A flurry of upbeat economic news pushed stocks sharply higher, reflecting glimmers of optimism about the European debt crisis and the U.S. economy as markets wind down a volatile year.
Investor sentiment has been beaten down in recent months over deep concerns about Europe and the United States, meaning that even a slight turn for the better could lead to a renewed bull market.
The S&P 500 jumped 3 per cent Tuesday, marking the broad index's biggest one-day gain since the end of November. Canada's S&P/TSX composite index rose 1.5 per cent.
Stocks had been showing strength at the start of each trading day for the past five days in a row, only to lose momentum as the day wore on.
Tuesday marked a decisive break in this pattern, which could be the setup for what some traders call a Santa Claus rally – an end-of-the-year boost that follows the Christmas break.
The fuel for such a rally could come from a belief that the global economic backdrop isn't nearly as dire as some believe.
In the U.S., housing starts rose 9.3 per cent in November over the previous month, topping expectations for gains of just 1.1 per cent.
"While it's too early to say that the U.S. housing double-dip recession is definitely over, the signs are promising," said Krishen Rangasamy, senior economist at National Bank Financial Group.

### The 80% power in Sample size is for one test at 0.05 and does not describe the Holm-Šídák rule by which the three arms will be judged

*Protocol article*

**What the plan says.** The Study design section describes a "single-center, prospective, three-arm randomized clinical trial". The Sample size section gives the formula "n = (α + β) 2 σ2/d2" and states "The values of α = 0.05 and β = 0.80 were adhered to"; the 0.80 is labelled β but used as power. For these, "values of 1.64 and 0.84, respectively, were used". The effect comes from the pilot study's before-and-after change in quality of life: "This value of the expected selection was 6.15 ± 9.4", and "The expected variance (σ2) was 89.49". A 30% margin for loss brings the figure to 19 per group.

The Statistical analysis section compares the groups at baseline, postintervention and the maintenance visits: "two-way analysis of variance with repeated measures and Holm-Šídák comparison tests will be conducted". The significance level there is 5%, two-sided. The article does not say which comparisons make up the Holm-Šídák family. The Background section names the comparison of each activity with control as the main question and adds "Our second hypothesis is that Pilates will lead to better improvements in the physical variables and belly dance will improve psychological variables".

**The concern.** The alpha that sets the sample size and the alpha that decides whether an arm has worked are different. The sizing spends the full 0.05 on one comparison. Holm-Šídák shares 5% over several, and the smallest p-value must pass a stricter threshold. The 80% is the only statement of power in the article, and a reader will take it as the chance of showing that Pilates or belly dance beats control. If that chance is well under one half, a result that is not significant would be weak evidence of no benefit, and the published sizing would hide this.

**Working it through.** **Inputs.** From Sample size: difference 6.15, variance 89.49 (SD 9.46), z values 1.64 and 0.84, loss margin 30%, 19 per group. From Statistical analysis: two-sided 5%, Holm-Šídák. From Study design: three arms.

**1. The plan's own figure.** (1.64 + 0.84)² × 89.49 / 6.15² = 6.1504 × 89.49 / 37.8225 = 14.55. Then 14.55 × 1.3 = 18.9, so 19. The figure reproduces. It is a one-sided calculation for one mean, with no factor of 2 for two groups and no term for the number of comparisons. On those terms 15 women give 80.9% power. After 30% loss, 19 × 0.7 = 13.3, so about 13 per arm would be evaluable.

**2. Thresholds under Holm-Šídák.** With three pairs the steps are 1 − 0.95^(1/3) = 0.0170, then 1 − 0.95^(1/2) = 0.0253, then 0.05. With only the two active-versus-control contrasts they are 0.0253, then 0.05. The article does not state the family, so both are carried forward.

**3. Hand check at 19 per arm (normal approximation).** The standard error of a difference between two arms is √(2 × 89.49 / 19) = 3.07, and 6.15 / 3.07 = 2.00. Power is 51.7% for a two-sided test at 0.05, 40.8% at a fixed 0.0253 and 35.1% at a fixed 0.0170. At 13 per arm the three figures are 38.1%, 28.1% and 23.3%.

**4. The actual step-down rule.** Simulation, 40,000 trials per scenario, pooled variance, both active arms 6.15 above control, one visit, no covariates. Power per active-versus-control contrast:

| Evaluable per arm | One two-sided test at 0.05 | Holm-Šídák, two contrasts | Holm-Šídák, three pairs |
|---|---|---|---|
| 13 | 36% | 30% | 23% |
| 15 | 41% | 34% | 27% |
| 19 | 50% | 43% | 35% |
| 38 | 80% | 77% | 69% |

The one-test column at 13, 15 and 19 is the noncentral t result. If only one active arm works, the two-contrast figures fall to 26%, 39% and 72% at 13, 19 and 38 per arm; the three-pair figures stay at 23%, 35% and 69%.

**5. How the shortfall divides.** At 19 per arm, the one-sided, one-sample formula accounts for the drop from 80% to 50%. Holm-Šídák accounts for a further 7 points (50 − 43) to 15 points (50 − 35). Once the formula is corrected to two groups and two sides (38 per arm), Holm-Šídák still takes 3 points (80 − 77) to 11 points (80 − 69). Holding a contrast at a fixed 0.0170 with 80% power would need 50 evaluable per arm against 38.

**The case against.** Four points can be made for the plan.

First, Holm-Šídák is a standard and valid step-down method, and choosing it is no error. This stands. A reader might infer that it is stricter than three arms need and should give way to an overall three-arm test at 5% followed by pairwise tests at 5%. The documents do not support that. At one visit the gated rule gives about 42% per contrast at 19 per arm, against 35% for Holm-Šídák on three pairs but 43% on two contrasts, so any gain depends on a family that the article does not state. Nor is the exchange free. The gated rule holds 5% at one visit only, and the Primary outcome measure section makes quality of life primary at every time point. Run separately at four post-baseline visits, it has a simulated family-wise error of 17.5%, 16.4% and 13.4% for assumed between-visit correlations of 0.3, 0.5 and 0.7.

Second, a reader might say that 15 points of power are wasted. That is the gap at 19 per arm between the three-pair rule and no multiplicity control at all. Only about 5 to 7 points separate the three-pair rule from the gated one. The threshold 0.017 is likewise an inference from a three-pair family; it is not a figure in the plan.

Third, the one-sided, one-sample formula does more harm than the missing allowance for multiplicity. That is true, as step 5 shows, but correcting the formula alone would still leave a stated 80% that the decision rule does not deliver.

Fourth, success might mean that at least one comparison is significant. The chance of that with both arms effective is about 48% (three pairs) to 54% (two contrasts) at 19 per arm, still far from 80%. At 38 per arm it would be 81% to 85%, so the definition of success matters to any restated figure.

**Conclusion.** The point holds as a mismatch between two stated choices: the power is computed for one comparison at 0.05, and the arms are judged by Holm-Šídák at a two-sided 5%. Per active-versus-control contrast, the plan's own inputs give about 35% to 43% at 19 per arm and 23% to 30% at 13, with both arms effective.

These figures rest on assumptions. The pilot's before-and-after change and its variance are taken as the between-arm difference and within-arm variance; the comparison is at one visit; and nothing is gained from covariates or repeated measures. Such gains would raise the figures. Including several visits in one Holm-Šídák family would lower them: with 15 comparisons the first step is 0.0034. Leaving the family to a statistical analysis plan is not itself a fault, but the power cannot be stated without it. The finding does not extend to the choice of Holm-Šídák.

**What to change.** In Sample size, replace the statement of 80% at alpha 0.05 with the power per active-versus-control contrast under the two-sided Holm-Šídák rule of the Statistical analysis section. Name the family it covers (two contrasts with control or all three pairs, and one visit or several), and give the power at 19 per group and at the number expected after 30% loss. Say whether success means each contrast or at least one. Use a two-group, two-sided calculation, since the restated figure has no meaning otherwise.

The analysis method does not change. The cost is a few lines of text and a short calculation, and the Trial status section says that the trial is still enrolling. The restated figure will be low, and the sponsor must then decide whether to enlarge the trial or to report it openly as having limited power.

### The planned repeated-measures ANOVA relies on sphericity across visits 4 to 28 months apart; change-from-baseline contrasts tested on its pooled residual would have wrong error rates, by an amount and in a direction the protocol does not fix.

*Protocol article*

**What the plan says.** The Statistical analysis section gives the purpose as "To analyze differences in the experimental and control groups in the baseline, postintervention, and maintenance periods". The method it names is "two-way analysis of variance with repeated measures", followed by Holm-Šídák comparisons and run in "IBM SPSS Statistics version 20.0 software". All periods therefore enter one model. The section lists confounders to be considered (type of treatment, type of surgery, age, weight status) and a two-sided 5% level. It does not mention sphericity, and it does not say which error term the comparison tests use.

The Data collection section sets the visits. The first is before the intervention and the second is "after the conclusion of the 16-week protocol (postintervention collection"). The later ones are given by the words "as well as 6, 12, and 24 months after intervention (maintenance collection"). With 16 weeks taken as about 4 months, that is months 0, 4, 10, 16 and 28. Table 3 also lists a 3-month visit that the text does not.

That seems to have been good enough for investors. U.S. home building stocks showed some of the biggest gains in the broad market rally, with PulteGroup Inc. rising 10.4 per cent.
U.S. financials were also strong. Just a day after touching its lowest level since the bear market of 2009, Bank of America Corp. bounced 3.7 per cent.
The gains even held after the U.S. Federal Reserve released a proposal calling for large financial firms to hold more capital and take fewer risks.
In Europe, an auction of Spanish government bonds went smoothly, reflecting greater confidence in the country's financial health and easing concerns about the euro zone's sovereign-debt crisis.
In the auction of three-month Spanish Treasury bills, the yield was just 1.735 per cent, down from 5.11 per cent during an auction in November.
"Hard to believe that we are even talking about the same credit here," said Stewart Hall, senior currency strategist at RBC Dominion Securities.
Yields on Italian 10-year government bonds also fell, dipping below 6.6 per cent from more than 7 per cent just last week – still in troubled territory, but moving in the right direction. As yields fall, bond prices rise.
Meanwhile, a survey of German executives showed greater-than-expected confidence about the business climate there, even as many observers fret over what they see as an oncoming European recession.
The question now is whether the market can continue to move higher until the end of the year. Despite the recent bout of decent economic news, big concerns remain – particularly in Europe.
Fitch Ratings warned on Tuesday that a number of European banks were on watch for a possible credit rating downgrade, affecting names such as France's Société Générale SA and Spain's Banco Santander SA.
Earlier this month, Standard & Poor's said that 15 nations within the euro zone were also at risk of a credit-rating downgrade, with France widely viewed as a top contender for losing its triple-A status.